Grace Jones: the career of an icon celebrated in the United Kingdom


Below is a translation of Emma Naroumbo Armaing’s review Grace Jones: la carrière d’une icône célébrée au Royaume-Uni [Grace Jones: the career of an icon celebrated in the United Kingdom] published in Numéro. The review refers to the upcoming exhibition; “Grace Before Jones: Camera, Disco, Studio;” to open at Nottingham Contemporary on September 26, 2020. The exhibition will be on view until January 3, 2021.

Icon of the 80s, a friend and muse of photographers, a regular visitor to Studio 54, Grace Jones is honored by Nottingham Contemporary from September 26, 2020 to January 3, 2021. Through an exhibition entitled “Grace Before Jones: Camera, Disco, Studio,” the British museum looks back on the prolific career of the singer, model and actress from the angle of genre, performance and the construction of the black body in image.

Protruding cheekbones, ultra-sharp short cut, sharp eyebrows, wide red smile, and endless legs: the angular and harmonious face of Grace Jones and her slender body have inspired more than one photographer. From her disco queen image to that of cyborg for the Citroën advertising spot in 1985, via the molded mask with the features of her face made by her collaborator and life partner Jean-Paul Goude, British museum Nottingham Contemporary, based in the eponymous city in the north of England, offers—starting September 26—a retrospective of the career of the Jamaican singer, model, and actress. Now 72 years old, she has never ceased to foil social and artistic codes.

A character who thwarts codes of representation

Known by all for her androgynous physique, Grace Jones played with the notoriety of the binary codes assigned to masculinity and femininity from the very beginning. Claiming her desire to feel as feminine as masculine, she confides on the set of the Australian show Day by Day, in 1985: “I find it ridiculous to try to categorize people’s feelings or preferences; there is no comparison to make, one cannot say that one thing is better or worse than another. Only do what you feel like doing, when you feel like it, if you feel like it.” Cédric Fauq and Olivia Aherne, curators of Nottingham Contemporary, have decided to place gender and race issues at the center of the retrospective.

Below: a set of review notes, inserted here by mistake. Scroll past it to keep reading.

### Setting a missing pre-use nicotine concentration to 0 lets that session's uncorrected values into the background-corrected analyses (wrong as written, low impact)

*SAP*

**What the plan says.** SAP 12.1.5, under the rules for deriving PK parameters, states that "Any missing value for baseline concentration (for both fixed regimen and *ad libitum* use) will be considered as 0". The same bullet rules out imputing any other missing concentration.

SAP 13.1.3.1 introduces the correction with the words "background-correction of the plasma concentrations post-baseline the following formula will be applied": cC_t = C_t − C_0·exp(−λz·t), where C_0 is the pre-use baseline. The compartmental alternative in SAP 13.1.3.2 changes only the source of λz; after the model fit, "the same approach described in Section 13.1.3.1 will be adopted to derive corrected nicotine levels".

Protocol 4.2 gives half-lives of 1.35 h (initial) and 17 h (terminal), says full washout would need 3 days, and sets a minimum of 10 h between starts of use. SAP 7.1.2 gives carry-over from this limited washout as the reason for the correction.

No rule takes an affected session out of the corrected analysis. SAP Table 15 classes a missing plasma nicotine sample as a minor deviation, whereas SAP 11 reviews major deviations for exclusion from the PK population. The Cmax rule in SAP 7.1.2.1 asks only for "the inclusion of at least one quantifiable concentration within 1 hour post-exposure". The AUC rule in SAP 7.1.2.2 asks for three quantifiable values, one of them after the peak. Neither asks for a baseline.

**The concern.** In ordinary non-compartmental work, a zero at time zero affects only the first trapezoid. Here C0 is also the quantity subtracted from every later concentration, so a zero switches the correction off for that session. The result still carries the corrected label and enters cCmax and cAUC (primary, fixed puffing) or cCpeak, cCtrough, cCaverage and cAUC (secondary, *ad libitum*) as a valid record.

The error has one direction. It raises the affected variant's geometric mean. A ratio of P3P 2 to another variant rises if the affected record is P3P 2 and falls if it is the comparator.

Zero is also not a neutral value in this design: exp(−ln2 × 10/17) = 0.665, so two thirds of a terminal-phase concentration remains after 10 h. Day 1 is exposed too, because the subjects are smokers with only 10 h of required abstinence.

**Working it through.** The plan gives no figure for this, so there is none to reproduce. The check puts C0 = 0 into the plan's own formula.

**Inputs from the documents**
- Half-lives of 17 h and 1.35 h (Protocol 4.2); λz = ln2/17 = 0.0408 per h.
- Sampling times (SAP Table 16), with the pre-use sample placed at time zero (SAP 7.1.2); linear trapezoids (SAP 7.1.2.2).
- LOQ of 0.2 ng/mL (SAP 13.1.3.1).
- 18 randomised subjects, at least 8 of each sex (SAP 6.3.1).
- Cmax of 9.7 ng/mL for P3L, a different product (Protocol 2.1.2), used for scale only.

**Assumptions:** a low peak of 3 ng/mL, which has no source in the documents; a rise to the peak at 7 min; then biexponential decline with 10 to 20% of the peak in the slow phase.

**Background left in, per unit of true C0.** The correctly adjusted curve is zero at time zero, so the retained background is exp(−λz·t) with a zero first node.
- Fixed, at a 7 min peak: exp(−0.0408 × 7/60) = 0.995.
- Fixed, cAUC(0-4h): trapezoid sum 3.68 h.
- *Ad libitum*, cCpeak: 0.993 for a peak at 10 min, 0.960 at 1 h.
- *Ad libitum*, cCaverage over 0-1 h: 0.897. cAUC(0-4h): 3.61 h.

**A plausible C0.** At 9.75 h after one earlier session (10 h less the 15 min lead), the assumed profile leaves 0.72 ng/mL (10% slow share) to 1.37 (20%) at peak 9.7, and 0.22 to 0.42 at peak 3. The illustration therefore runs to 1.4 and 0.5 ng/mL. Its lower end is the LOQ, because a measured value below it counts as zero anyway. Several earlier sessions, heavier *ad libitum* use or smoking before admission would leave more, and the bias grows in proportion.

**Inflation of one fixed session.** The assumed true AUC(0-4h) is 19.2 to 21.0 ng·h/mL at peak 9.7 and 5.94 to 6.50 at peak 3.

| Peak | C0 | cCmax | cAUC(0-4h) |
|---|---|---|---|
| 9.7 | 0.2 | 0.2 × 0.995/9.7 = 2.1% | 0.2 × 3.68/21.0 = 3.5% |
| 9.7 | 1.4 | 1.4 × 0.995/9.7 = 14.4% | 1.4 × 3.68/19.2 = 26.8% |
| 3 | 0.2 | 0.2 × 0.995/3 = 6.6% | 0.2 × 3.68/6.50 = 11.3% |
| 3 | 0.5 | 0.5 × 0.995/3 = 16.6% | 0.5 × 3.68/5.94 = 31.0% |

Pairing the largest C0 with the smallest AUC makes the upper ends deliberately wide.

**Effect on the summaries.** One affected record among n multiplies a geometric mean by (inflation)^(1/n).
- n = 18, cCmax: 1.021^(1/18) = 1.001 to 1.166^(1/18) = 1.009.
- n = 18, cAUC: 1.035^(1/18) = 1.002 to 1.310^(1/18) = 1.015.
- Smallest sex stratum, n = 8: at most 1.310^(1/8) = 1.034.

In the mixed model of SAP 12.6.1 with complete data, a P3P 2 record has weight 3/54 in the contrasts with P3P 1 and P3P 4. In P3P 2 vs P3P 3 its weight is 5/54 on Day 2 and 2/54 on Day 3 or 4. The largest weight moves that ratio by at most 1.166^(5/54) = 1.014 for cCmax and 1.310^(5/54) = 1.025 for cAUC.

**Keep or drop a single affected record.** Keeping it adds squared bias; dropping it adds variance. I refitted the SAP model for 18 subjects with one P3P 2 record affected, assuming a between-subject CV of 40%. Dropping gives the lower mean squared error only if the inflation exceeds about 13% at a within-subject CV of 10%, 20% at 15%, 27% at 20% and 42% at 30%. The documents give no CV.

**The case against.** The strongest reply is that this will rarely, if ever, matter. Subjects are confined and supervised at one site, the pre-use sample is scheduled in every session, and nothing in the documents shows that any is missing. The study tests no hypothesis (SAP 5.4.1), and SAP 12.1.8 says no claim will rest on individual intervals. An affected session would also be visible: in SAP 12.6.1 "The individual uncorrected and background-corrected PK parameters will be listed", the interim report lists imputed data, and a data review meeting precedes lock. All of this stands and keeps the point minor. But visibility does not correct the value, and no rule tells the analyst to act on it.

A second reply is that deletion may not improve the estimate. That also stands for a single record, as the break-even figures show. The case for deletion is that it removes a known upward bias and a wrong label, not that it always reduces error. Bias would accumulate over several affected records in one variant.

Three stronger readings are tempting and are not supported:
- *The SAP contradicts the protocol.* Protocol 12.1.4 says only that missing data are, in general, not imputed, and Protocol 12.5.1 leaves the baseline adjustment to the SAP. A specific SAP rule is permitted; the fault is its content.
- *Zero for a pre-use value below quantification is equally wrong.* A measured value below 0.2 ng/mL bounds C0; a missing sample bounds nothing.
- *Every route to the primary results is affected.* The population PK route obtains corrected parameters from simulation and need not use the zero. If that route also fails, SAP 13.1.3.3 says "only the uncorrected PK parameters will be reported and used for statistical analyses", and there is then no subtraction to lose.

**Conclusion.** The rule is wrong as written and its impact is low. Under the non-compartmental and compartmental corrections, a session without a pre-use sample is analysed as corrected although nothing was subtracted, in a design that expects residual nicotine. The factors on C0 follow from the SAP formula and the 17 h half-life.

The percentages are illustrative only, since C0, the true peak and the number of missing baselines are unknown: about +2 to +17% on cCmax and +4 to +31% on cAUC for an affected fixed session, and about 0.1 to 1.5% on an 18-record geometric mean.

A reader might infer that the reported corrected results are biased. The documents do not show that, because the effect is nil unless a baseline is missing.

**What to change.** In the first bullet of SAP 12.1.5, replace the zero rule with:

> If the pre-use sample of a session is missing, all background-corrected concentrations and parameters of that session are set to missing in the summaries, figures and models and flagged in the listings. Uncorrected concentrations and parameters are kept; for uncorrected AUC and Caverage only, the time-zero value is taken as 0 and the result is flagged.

A “journey through time” that “seeks to give both a historical background and a contemporary perspective to the creation of the image chez Grace Jones, whether on stage, in music, or in fashion,” announces the exhibition text to give us an appetizing sample. Because the image of the artist has indeed, over the years, become iconic, worked on and fashioned by others, including French photographer Jean-Paul Goude. Besides the musical documentary A One Man Show, which he directed in 1982 for the one who shared his life for some time, he built an erotic and sulphurous aesthetic, bordering on exoticism, through series of shots, like the famous Jungle Fever (1972) where Grace Jones appears naked, on all fours, roaring in a cage.

A life of art and celebration

A creature of the stage, which inspired a whole young generation of artists—Lady Gaga, Rihanna, Nicki Minaj, Miley Cyrus, to name a few—Grace Jones made her life an art, and above all, a party. An enthusiast of social evenings, New York and Parisian clubs, cities in which she splits her life, the “disco queen” is one of the emblematic personalities of New York’s Studio 54 alongside Andy Warhol, Jean-Michel Basquiat, and Azzedine Alaïa. The Nottingham Contemporary exhibition also includes work by these artists, as well as around thirty other artists and creators for whom Grace Jones thus became an iconic muse with a thousand faces.

[Above: One of the iconic photos taken by Jean-Paul Goude.]

For more on the exhibition, see Grace Before Jones: Camera, Disco, Studio, du 26 septembre 2020 au 3 janvier 2021 au Nottingham Contemporary.

Article translated by Ivette Romero. For the original article (in French), see

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